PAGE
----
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The Magic of Homemade Bread

Flour, water, salt, yeast.

The Magic of Homemade Bread

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The Best Bread You’ll Ever Eat

You know when you’re out at an Italian restaurant and they bring bread to the table with olive oil/balsamic vinegar and you can’t understand why the bread is so much more delicious than any bread you’ve ever purchased? It’s homemade. That’s the difference.

Homemade bread is a revelation. It goes moldy and becomes tasteless much faster than store-bought bread, but what it lacks in shelf life it makes up for in flavor. The comparison isn’t close. It is seriously night and day.

The Year I Resolve to Nerd Out About Bread

One of my New Year’s resolutions for 2016 was to learn how to bake bread.

And I don’t mean in a bread machine or limited to the ever-famous Leahy no-knead, which is arguably the most famous bread recipe in all the land. Don’t get me wrong, I love the Leahy no-knead and it was my own fool-proof introduction to bread making. The first time I made it was nothing short of magical.

But after a few no-knead loaves I knew there was more to the bread world. In my late night cooking-related Internet browsing (which is totally a thing, to the dismay of my sleeping habits), I’d read about kneading/folding doughs, baker’s percentages, sourdough starters, proofing and fermenting times but I didn’t know what any of it actually meant. My goal for early 2016 was to figure it out.

Off I went into the nether reaches of the Internet, looking at r/breadit, various YouTube videos1 and the websites of major flour manufacturers. I also serendipitously found a contingent of coworkers as furiously nerdy about bread making as I was (shoutout to #breadsy!) Finally after some research I settled on learning from a book – Flour Water Salt Yeast by Ken Forkish – and I was finally onto a path of understanding.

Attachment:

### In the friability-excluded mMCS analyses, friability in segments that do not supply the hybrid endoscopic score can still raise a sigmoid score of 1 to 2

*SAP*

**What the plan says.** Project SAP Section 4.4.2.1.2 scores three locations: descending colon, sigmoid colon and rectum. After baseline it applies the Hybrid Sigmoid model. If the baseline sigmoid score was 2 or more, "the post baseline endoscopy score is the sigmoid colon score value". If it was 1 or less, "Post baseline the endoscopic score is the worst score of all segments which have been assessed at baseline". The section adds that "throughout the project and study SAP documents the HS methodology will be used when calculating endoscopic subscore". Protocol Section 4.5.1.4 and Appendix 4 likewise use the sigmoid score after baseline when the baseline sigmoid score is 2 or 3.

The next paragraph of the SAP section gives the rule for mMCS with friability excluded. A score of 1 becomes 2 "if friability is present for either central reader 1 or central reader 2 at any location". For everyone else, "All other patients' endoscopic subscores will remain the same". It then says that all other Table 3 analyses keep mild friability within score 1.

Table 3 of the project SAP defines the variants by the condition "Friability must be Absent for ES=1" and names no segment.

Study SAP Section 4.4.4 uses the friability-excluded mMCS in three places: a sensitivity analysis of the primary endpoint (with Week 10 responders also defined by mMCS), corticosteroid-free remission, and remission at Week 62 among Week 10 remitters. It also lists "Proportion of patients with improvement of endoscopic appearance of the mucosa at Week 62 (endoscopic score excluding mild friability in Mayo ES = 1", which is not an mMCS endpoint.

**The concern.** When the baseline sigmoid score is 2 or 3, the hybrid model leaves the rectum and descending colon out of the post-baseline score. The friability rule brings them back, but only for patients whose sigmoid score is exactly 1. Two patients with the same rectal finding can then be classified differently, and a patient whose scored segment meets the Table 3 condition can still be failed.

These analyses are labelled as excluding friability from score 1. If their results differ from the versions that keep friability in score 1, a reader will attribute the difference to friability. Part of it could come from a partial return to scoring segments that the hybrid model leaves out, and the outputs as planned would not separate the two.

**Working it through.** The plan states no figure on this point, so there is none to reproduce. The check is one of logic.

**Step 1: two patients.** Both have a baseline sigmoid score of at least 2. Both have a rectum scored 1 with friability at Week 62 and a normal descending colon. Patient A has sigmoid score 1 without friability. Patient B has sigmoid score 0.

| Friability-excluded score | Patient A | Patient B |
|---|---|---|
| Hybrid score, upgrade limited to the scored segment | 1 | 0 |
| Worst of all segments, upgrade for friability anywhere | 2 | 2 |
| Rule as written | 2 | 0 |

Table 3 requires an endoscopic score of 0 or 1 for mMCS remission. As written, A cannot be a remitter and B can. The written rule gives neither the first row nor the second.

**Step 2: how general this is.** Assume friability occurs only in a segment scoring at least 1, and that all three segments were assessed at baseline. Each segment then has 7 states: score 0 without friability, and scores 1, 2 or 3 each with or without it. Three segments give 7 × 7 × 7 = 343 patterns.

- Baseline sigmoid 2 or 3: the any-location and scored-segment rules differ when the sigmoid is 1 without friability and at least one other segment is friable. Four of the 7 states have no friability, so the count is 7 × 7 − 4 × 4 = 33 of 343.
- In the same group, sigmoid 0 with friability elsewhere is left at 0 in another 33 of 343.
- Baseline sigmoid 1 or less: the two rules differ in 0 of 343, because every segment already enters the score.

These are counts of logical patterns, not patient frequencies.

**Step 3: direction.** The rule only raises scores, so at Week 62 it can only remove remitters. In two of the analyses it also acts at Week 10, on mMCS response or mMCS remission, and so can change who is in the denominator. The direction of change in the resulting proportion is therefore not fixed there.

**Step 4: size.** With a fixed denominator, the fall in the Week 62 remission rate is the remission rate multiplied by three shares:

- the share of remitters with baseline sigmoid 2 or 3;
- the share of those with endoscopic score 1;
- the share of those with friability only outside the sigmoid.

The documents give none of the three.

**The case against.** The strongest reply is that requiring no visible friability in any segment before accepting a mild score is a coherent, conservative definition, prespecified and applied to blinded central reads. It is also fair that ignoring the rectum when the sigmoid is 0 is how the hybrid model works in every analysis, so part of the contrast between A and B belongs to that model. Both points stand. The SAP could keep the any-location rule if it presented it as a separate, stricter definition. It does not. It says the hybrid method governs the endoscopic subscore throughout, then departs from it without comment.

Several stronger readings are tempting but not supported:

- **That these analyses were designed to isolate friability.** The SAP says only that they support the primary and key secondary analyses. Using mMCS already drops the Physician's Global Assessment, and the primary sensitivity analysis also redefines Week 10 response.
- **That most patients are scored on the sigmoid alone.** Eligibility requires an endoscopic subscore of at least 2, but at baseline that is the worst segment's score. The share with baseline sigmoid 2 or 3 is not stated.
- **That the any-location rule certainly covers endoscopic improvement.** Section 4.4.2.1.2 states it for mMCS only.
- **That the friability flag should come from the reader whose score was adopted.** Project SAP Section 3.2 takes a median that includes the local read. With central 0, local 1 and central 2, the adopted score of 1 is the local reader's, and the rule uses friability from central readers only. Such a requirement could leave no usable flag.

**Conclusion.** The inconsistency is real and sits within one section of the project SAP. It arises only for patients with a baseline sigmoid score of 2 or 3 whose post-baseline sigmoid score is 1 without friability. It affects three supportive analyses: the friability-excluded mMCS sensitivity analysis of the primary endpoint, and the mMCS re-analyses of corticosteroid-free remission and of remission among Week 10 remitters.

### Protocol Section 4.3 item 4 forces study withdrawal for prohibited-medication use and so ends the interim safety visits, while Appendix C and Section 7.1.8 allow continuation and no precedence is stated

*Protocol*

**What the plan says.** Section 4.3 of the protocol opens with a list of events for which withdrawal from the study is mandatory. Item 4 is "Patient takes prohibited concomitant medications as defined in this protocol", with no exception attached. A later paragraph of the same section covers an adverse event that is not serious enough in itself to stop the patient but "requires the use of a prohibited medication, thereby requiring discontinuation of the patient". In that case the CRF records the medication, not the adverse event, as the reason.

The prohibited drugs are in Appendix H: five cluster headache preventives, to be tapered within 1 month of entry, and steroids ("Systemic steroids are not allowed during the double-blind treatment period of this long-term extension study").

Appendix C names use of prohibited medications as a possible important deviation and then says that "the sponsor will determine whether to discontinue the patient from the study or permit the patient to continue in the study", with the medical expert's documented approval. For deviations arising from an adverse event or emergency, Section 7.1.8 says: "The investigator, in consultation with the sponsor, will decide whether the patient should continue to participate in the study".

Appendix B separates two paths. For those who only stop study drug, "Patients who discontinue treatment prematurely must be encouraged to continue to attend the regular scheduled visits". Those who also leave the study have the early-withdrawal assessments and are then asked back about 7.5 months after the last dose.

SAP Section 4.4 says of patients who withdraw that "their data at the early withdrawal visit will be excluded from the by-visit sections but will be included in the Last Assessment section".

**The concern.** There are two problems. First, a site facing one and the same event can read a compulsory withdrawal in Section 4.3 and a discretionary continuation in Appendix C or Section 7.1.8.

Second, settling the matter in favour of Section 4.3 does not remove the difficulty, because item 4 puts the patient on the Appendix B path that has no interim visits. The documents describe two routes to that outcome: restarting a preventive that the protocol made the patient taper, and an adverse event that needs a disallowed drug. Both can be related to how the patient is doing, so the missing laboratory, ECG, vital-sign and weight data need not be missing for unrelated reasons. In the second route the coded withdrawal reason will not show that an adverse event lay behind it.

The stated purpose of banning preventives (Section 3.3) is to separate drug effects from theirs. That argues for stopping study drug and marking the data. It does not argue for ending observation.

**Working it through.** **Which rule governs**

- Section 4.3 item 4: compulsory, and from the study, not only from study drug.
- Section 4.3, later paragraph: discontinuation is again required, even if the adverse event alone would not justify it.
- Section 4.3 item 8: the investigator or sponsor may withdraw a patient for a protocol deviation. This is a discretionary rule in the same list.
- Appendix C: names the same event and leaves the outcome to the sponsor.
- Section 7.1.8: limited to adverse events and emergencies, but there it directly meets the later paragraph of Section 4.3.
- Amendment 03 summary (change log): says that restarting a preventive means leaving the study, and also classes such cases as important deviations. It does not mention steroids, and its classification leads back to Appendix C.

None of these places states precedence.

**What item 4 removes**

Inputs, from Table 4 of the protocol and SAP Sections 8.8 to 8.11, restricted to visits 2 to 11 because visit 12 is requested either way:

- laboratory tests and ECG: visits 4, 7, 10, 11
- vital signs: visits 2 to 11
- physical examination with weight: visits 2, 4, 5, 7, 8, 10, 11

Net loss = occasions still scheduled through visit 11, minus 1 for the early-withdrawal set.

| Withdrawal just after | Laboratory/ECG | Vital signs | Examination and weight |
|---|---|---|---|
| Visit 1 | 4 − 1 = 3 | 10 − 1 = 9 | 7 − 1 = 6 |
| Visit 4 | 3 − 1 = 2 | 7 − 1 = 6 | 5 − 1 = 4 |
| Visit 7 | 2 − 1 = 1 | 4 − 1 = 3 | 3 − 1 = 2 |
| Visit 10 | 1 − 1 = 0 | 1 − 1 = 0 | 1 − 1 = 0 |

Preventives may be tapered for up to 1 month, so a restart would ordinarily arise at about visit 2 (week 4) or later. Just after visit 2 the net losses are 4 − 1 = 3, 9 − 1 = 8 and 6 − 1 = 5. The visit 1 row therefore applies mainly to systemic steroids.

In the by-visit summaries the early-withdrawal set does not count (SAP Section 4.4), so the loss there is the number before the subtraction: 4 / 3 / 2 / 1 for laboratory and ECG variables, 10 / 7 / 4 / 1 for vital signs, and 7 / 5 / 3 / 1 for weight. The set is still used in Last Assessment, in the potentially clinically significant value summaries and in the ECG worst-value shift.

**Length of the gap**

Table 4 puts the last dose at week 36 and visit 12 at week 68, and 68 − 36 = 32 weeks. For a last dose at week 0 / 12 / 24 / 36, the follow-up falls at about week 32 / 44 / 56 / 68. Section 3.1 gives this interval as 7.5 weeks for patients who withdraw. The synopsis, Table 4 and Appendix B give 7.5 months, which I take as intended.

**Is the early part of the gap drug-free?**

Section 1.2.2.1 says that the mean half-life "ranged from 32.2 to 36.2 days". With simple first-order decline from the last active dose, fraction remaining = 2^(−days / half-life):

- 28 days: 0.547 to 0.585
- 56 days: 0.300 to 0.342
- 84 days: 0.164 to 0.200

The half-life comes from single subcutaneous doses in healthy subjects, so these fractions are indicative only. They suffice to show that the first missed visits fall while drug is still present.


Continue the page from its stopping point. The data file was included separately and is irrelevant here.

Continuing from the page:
1 I say this with complete confidence – this is the greatest bread-related video on YouTube: Bakery work

Preparing the autolyse Preparing the autolyse.

Measuring water on an electronic scale Precision is important in baking (more so than cooking) and as a result baker’s percentages are by weight (g) and not volume.

Measuring water temperature Okay, I am willing to concede that this level of precision is probably unnecessary.

Measuring flour on an electronic scale Baker’s percentages are flour, water, salt, yeast, with each percentage being a percentage of the total flour. This loaf was 100%, 78%, 2.2% and 0.08%. Bread recipes scale perfectly this way, and one 500g loaf is a good size for my lilliputian kitchen.

Pouring water into autolyse 500g * 0.78 = 390g water, between 90-95F.

Autolysed mixed Mixing the autolyse.

The first four chapters of Flour Water Salt Yeast were exactly what I wanted: a definitive, comprehensive introduction into the theory and process of making artisan bread. It answered all the questions I had:

  1. What equipment do I need? (a bucket, a dutch oven, a scale, a thermometer, a banneton)
  2. Is this prohibitively expensive? (no)
  3. Can I do this in my tiny apartment without making a massive mess? (yes)
  4. How do I mix the dough? (Forkish advocates for the pinch and fold method)
  5. What’s a starter? Do I need to feed one? (it’s a pre-fermented portion of dough used to start a new loaf; not if you don’t want to)

As a disclaimer to this post, I haven’t gotten to the point of creating/using my own sourdough starter yet. There are a few minor reasons (a lack of refrigerator space, a lack of patience for waiting for the starter to mature, not wanting to waste flour when I have to carry flour from the grocery store) that I’d ignore if I wanted it enough, but that hasn’t happened yet.